The tables were turned Monday. A firefighter from Southern California who helped fight Napa’s wildfires in October returned to say ‘thank you’ to the Napa community.

Until now, most of the thanks have gone in the other direction, with homemade signs all over the Napa Valley thanking the legions of firefighters who fought for more than a week to stop the devastating wildfires.

On Monday, firefighter/paramedic Scott Morton of the Montebello Fire Department spoke of the remarkable hospitality and generosity he and a crew of 22 men received while staying at the Napa River Inn in the Napa Mill complex in October.

“There were so many acts of kindness,” said Morton.

The crew, known as strike team 1284 Alpha, was fed meals, given coffee and treats, sandwiches, hot showers, laundry service and other accommodations.

The Strike Team was made up of 22 firefighters from five areas in Southern California: Montebello, Downey, Santa Fe Springs, Vernon and Compton.

“You made us feel appreciated and this is what kept us going” during their 13-day stay, he said. “We wanted to give something back after the fires.”

Morton then presented plaques from his group to thank the Napa Mill merchants and staff for their hospitality. Dozens attended the event, including officials from the Napa fire and police departments, Mayor Jill Techel and Supervisor Alfredo Pedroza.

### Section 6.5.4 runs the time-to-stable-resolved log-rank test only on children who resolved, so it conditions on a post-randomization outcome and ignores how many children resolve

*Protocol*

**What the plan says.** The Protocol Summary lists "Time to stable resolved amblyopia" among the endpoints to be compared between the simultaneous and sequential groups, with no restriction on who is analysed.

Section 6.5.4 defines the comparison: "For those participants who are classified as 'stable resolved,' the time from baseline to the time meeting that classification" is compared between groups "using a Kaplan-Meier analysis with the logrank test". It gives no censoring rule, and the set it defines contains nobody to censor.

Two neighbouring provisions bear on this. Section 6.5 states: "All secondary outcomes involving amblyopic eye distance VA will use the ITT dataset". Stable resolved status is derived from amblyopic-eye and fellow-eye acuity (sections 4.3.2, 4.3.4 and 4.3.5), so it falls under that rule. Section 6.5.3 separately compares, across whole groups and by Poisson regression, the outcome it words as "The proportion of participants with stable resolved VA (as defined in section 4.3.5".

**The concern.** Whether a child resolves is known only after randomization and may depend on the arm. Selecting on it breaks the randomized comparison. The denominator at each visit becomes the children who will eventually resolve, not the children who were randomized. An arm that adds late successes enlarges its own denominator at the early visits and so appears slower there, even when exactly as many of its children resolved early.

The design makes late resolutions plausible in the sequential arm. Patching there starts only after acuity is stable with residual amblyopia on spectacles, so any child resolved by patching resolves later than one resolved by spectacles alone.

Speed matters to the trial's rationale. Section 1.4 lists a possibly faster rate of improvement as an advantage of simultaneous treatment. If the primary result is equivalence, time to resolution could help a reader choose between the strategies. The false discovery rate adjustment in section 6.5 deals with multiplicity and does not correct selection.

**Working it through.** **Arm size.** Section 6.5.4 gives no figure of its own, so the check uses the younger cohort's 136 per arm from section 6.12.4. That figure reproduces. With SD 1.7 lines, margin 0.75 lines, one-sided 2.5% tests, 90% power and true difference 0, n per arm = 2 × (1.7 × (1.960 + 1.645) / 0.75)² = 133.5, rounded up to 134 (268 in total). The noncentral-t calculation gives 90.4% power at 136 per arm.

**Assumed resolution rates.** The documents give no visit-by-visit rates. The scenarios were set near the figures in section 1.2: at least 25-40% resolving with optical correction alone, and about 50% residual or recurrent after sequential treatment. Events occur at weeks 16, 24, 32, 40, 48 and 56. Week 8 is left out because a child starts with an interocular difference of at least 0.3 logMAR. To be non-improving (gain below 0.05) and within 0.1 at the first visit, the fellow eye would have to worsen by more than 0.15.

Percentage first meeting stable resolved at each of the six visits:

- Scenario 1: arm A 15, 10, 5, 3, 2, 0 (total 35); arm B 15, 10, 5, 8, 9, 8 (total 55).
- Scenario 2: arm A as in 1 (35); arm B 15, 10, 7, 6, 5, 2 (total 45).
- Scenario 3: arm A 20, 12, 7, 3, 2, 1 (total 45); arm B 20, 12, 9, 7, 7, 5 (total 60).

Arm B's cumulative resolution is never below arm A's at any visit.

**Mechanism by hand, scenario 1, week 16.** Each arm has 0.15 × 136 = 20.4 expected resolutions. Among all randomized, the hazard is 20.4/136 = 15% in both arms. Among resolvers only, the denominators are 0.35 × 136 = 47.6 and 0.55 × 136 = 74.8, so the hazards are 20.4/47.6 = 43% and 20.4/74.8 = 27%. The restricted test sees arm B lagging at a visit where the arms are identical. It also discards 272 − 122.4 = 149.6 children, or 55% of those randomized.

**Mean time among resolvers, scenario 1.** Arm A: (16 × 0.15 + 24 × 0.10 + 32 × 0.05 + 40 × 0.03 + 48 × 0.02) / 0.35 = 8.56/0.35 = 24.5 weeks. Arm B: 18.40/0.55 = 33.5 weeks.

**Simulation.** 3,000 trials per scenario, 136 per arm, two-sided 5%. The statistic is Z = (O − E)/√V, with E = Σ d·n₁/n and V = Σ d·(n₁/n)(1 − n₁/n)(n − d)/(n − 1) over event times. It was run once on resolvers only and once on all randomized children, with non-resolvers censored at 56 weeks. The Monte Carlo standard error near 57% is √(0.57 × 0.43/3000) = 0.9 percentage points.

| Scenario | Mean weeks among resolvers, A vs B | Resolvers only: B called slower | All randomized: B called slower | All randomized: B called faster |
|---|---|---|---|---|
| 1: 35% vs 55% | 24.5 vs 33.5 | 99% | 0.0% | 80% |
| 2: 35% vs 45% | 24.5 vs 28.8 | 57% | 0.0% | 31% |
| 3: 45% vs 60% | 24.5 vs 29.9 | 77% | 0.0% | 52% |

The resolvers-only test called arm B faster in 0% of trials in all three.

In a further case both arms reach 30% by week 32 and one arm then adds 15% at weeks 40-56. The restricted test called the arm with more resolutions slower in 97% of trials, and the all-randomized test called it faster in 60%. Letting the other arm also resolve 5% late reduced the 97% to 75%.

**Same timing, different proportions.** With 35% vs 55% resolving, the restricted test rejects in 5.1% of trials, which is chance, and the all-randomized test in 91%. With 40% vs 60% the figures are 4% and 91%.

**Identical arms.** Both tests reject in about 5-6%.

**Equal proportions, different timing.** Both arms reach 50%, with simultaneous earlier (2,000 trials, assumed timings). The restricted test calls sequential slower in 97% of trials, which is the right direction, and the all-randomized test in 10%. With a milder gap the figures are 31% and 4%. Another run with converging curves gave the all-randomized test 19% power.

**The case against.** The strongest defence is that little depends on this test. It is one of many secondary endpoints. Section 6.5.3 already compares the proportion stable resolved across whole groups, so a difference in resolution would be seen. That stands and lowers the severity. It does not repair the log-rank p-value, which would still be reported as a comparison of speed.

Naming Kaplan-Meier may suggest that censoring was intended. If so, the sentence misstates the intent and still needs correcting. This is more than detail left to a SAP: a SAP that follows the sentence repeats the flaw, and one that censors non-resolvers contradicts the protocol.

Two larger plaques were presented to the Napa River Inn and Celadon restaurant featured patches from the five agencies and a helmet. The helmet included a fire shield, which is a particular honor, Morton noted.

Two other plaques were presented to Debbie Dever of the Vintage Sweet Shop and Toni Chiappetta of Sweetie Pies.

“The community and local businesses really stood out,” said Morton. “They took really good care of us.”

“They got it backwards,” said Harry Price, the owner of the Napa River Inn. Napans should be thanking them, he said.

The hotel and the Napa Mill “was only doing the right thing,” Price said. “We didn’t put the fire out.”

The firefighters did the hard work. “They went out there and risked their lives,” he said.

“They were the most wonderful group,” Dever said of the strike team.

Napa resident DJ Smith said he wanted to come to the presentation to show his support for the help from the strike team. “I’m just pleased all these guys showed up” to help fight the fires, he said.

“We all owe them a tremendous debt of gratitude,” said Westin Verasa General Manager Don Shindle.

“We are here to celebrate human kindness,” said Morton. “You are a strong community,” he said. “I was honored to be here to help.”

The need for such help continues.

During a phone interview on Tuesday morning, Morton noted that he was driving back to Southern California after his Napa visit. Two new wildfires, also spread by high winds, had already burned more than 50,000 acres combined in the southern part of the state.

“Here we go again,” he said.